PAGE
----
Employees suffering from “long-haul” COVID-19 may be disabled under the Americans with Disabilities Act (ADA) in certain circumstances.
The EEOC’s guidance explains that COVID-19 may be a disability under the ADA if the virus results in an employee: (1) having a physical or mental impairment that substantially limits one or more of the individual’s major life activities, (2) having a record of an impairment (as would be likely with long-haul COVID), or (3) having been regarded as having such an impairment.
The EEOC’s guidance explains that an individual’s limitations from COVID-19 do not necessarily have to last any particular length of time to be substantially limiting and they do not have to be long-term. Even with episodic conditions from COVID-19 that come and go, COVID-19 is a disability if it substantially limits a major life activity when active.
The EEOC guidance points out, however, that COVID-19 is not always an actual disability under the ADA. An individualized assessment is still required to determine whether the employee’s condition meets one of the three definitions of disability under the ADA.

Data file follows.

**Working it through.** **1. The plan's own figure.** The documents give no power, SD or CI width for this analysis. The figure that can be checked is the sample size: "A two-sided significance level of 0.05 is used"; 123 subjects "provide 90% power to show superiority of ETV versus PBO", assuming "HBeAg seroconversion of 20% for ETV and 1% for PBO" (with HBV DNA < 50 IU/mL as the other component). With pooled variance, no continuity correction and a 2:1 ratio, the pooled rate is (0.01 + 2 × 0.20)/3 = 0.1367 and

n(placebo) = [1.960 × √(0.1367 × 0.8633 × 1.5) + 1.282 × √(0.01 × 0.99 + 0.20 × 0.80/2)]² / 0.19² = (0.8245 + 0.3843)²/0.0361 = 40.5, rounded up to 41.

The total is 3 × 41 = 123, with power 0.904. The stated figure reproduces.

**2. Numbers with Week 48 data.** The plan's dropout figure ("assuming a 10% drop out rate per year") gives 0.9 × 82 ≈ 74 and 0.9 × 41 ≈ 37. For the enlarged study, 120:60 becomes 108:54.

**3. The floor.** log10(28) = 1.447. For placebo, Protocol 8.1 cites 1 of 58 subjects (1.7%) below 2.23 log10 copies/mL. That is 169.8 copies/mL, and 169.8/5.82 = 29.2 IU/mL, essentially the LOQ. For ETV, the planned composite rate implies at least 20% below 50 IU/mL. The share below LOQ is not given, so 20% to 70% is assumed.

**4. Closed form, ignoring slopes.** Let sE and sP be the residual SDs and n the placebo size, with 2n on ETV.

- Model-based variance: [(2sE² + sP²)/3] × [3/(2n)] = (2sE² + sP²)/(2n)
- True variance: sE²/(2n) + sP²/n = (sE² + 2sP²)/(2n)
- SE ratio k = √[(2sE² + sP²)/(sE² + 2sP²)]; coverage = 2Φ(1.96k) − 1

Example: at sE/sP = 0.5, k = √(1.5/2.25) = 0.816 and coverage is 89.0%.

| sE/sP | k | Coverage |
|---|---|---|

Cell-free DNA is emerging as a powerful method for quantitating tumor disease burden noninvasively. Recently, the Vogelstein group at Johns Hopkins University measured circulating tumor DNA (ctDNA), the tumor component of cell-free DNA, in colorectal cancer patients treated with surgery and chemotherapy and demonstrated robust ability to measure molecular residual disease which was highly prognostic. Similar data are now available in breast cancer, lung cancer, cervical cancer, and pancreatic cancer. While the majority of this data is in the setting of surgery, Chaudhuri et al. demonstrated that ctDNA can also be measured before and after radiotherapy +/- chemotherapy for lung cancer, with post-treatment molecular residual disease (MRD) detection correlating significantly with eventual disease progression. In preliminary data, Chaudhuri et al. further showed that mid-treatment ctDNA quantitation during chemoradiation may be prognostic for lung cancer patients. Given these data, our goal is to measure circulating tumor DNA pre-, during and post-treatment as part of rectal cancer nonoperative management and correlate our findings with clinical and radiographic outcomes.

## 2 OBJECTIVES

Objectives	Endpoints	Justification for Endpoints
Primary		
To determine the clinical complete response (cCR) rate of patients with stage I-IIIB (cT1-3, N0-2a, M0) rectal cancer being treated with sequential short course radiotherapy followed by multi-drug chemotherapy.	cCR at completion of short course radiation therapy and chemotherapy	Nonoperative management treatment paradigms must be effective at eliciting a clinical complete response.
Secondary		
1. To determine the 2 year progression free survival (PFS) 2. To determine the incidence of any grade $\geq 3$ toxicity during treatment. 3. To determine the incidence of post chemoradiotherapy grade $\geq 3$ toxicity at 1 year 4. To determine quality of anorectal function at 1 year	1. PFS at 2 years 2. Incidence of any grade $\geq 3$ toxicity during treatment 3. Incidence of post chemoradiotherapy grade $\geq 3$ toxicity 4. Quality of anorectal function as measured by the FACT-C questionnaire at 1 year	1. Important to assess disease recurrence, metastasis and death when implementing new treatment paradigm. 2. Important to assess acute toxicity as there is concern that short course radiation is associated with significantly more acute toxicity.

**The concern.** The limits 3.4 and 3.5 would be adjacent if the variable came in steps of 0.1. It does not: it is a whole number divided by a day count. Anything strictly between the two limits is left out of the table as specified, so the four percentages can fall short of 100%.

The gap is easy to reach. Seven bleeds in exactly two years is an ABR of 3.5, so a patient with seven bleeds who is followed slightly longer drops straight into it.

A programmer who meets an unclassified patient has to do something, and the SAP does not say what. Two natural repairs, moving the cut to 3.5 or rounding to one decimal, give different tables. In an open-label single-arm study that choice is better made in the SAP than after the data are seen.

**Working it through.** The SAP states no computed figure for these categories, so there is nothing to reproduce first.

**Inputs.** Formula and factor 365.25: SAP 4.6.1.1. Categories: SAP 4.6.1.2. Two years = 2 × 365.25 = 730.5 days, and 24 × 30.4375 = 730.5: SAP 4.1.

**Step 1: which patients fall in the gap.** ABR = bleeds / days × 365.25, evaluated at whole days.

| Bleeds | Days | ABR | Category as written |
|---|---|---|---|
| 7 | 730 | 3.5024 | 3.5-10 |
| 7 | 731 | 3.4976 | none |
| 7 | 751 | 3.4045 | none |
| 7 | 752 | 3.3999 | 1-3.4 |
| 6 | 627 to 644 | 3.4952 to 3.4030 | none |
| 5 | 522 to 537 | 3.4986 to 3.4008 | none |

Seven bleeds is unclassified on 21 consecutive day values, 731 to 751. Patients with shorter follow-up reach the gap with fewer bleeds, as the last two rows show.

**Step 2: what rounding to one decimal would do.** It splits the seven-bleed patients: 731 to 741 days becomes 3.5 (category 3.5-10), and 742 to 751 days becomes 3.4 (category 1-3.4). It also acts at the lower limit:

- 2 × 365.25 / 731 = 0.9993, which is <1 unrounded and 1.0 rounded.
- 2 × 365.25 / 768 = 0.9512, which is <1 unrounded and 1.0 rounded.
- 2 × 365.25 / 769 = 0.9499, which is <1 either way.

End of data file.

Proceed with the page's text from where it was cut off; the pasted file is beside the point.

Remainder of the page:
The EEOC’s guidance gives examples of the following conditions in which COVID-19 may substantially limit a major life activity: an individual diagnosed with “long COVID”; an individual who experiences heart issues that last, or are expected to last several months; an individual who initially receives supplemental oxygen for breathing issues and has shortness of breath, associated fatigue, and other virus-related effects that last, or are expected to last, for several months; an individual who experiences ongoing but intermittent multiple-day headaches, dizziness, brain fog, difficulty remembering or concentrating, which the employee’s doctor attributes to the virus. The EEOC’s guidance notes that individuals who experience symptoms of COVID that resolve in a few weeks or who are asymptomatic would not be substantially limited in a major life activity.